At the end of each day I walk in my back door knowing I'll be greeted by two certainties: 1) My dog will slink by in welcome, toy in mouth, giving me the time to feed me side-eye; 2) Upon greeting my partner, he will say something along the lines of, "I'm so tired. There must be something wrong with me. Maybe something really wrong with me. It doesn't make sense."
But it does. It makes perfect sense.
Meet your lungs
Try this: Bring the fingers of one hand to your opposite collarbone, or clavicle. Let your fingers inch along the bone, finding the hollow just above it.
In these small caverns above your collarbones lie the upper tips of your lungs. You may have a visual image of your lungs sitting entirely within your ribcage, but anatomically our lungs are longer and so much more multi-dimensional than what we envision! Each lung has multiple lobes; each lobe has a top, bottom, front and back--all of this surface area is used when we breathe.
Back to my partner's daily fatigue: He spends most days now, as many of us do, working from home. Sitting in a big leather desk chair facing an assemblage of desk- and laptop computer monitors and mobile phones. He begins and ends each day like this: staring, typing, leaning forward slightly.
Sound familiar? This combination slouch and forward tilt--towards the screen, the keyboard, all the steering wheels of daily modern life--this position is the opposite of how our bodies were engineered to breathe.
Lengthen your lungs
Picture your local real estate teardown. The one in my neighborhood was built in the 1880s; remnants of its grand history were still visible two centuries later. As years of neglect took their toll—sagging roof, caving walls, rippling floorboards of a once-elegant wraparound porch—the structure gradually became unsound and eventually collapsed in on itself.
The metaphor holds true with bodies. The soundness of our structure determines the integrity with which all functions flow: breath, heartbeat, circulation, digestion. When the structure begins to sag our lungs have no option but to curl up inside, to take up less space.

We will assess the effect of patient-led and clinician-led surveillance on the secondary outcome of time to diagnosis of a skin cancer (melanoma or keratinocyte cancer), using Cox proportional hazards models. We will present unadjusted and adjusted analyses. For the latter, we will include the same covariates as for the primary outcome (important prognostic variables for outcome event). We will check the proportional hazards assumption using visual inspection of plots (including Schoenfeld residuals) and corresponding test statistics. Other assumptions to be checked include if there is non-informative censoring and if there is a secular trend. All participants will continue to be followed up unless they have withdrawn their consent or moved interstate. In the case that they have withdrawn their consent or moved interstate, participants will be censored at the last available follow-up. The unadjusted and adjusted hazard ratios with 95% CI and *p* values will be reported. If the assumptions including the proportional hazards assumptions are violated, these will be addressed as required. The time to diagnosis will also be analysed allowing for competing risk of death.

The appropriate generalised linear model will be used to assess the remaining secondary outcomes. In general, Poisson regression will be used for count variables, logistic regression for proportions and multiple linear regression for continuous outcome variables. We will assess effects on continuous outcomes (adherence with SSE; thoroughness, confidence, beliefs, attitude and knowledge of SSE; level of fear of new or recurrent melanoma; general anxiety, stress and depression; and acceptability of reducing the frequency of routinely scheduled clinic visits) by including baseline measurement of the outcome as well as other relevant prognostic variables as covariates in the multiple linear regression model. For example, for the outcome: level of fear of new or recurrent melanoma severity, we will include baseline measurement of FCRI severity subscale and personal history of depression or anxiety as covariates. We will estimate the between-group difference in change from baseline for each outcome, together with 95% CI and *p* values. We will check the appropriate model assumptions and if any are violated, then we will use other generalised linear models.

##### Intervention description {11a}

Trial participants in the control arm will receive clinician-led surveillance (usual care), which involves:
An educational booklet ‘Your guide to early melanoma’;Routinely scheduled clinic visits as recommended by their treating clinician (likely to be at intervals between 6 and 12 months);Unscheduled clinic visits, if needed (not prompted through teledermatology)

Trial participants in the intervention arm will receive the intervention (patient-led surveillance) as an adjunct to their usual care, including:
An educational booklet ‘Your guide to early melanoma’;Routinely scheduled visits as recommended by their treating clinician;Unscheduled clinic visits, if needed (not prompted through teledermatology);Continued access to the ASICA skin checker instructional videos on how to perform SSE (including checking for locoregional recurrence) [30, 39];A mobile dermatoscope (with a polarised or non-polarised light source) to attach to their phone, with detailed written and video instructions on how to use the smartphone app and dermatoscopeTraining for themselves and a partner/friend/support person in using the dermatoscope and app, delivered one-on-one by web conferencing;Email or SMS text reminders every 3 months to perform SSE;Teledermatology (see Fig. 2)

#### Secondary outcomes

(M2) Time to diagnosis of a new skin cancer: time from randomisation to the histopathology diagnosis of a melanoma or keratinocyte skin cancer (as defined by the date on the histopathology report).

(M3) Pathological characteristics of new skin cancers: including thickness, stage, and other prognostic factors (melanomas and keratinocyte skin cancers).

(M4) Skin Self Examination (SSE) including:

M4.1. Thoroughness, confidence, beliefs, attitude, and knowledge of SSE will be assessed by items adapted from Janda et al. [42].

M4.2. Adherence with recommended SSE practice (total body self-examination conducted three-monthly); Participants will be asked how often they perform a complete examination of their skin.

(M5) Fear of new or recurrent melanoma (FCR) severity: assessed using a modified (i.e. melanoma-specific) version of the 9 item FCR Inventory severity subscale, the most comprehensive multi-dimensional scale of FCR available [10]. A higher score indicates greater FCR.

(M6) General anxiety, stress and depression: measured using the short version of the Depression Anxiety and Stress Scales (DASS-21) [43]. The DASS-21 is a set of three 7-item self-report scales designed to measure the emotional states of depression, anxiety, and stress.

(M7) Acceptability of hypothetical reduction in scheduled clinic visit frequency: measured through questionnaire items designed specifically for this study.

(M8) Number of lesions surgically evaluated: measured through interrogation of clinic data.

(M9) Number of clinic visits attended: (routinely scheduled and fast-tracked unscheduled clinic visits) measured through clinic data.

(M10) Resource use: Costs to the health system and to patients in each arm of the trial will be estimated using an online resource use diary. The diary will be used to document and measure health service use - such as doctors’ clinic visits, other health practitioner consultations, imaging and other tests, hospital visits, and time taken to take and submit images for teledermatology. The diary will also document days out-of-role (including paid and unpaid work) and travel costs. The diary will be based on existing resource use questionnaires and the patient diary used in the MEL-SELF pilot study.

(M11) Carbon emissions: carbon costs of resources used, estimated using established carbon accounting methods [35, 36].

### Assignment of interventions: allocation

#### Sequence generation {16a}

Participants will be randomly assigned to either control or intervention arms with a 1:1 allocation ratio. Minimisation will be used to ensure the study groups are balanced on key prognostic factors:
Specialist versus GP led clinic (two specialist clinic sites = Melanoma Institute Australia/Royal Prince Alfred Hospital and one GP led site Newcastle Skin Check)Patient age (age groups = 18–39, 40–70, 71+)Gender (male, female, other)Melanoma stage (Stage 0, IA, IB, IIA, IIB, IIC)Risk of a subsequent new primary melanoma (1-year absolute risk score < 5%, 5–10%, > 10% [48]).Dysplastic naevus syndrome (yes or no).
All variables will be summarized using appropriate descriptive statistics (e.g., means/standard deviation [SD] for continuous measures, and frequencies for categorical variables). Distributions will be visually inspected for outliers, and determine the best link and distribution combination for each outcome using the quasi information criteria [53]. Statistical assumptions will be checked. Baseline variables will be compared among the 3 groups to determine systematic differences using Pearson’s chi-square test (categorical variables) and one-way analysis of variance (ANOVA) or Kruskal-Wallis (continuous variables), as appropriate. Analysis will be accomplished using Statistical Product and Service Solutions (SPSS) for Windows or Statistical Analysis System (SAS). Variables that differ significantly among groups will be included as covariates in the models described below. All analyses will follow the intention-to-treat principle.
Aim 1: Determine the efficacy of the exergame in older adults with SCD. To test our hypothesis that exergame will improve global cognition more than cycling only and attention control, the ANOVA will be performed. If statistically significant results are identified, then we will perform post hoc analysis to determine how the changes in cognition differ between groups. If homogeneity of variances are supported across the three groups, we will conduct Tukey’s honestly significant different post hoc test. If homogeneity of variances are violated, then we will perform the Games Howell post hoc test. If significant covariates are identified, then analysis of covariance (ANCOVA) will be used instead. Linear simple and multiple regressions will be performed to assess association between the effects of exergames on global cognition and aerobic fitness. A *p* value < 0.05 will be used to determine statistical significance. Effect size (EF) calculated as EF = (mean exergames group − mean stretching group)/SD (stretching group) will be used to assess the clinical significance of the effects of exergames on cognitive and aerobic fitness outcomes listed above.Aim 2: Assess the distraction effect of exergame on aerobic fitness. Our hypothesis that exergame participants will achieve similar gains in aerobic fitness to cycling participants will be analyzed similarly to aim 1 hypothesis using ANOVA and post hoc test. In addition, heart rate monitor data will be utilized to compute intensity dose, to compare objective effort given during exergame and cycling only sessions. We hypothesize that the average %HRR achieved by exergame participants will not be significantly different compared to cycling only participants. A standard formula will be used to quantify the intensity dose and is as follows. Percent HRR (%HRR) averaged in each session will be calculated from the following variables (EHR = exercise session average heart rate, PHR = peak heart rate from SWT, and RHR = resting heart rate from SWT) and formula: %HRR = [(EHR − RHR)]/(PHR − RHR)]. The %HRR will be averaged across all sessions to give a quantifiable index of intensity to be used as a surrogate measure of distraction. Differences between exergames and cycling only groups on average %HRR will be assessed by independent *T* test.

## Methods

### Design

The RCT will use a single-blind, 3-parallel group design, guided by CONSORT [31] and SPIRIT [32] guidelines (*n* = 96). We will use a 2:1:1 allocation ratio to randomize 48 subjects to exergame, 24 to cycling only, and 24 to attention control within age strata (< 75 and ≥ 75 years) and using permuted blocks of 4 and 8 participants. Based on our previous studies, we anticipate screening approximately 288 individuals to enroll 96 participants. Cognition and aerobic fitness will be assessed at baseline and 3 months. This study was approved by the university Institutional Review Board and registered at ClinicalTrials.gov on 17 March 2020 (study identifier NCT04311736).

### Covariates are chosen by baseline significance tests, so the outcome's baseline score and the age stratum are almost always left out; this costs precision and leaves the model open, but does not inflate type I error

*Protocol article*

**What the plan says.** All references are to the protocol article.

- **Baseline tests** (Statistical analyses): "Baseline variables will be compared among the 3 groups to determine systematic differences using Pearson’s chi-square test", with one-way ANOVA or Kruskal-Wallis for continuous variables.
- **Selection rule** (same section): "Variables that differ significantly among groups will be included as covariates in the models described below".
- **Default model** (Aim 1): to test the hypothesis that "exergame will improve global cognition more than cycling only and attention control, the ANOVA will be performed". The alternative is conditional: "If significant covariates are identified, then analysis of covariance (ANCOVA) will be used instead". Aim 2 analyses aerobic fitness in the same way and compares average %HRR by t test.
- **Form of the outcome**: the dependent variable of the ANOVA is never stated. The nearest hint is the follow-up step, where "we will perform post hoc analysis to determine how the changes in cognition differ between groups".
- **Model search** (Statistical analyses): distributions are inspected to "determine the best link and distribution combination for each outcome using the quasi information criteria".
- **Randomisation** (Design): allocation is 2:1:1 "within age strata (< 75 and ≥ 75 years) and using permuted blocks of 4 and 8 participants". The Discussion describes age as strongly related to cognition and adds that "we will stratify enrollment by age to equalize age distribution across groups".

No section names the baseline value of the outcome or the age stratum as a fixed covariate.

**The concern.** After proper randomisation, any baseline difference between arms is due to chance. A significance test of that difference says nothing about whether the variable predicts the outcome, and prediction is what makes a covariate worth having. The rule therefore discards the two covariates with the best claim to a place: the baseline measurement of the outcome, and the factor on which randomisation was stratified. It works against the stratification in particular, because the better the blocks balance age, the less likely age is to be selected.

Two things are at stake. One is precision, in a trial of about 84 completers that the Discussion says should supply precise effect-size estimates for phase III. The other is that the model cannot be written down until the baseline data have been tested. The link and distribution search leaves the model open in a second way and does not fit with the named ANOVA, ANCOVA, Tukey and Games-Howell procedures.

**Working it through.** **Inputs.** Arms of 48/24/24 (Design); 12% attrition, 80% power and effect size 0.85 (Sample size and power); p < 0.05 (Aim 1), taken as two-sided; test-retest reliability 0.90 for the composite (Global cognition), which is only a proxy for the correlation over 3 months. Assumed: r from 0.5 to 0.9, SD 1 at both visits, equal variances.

By cutting off oxygen supply to our lungs, breath by breath, hour after hour, we're decreasing the oxygen flow to our brains. Symptoms of a brain that's running low on oxygen? Fatigue, listlessness, low energy.
If you often feel tired despite a decent night's sleep, consider how your lungs have been spending the day.
There are simple solutions; the only requirement is discipline. Try these steps—they can be modified to fit any age or range of mobility. First, set your phone timer to go off every 45-60 minutes. Every time it rings:
1. MOVE. Change positions. Have several options of positions you can work from comfortably--standing, sitting, maybe some in a kneeling position. Or ditch your chair for a physioball. Or sit on a meditation cushion on your chair seat. Just change it up.
2. STRETCH. Standing or sitting, try interlacing your fingers behind your back, elbows gently bent. Breathe in deeply without clenching your jaw, neck and shoulders. (Take my word for it: If you do this on Zoom, no one will notice.)
3. BREATHE. Close your eyes and breathe consciously. Take long breaths, imagining expanding with air to the very tops of the lungs—a place you now know, those hollows above the collarbones. When your lungs feel completely full, sip in even more air. Hold for a long pause; exhale slowly.
And repeat : )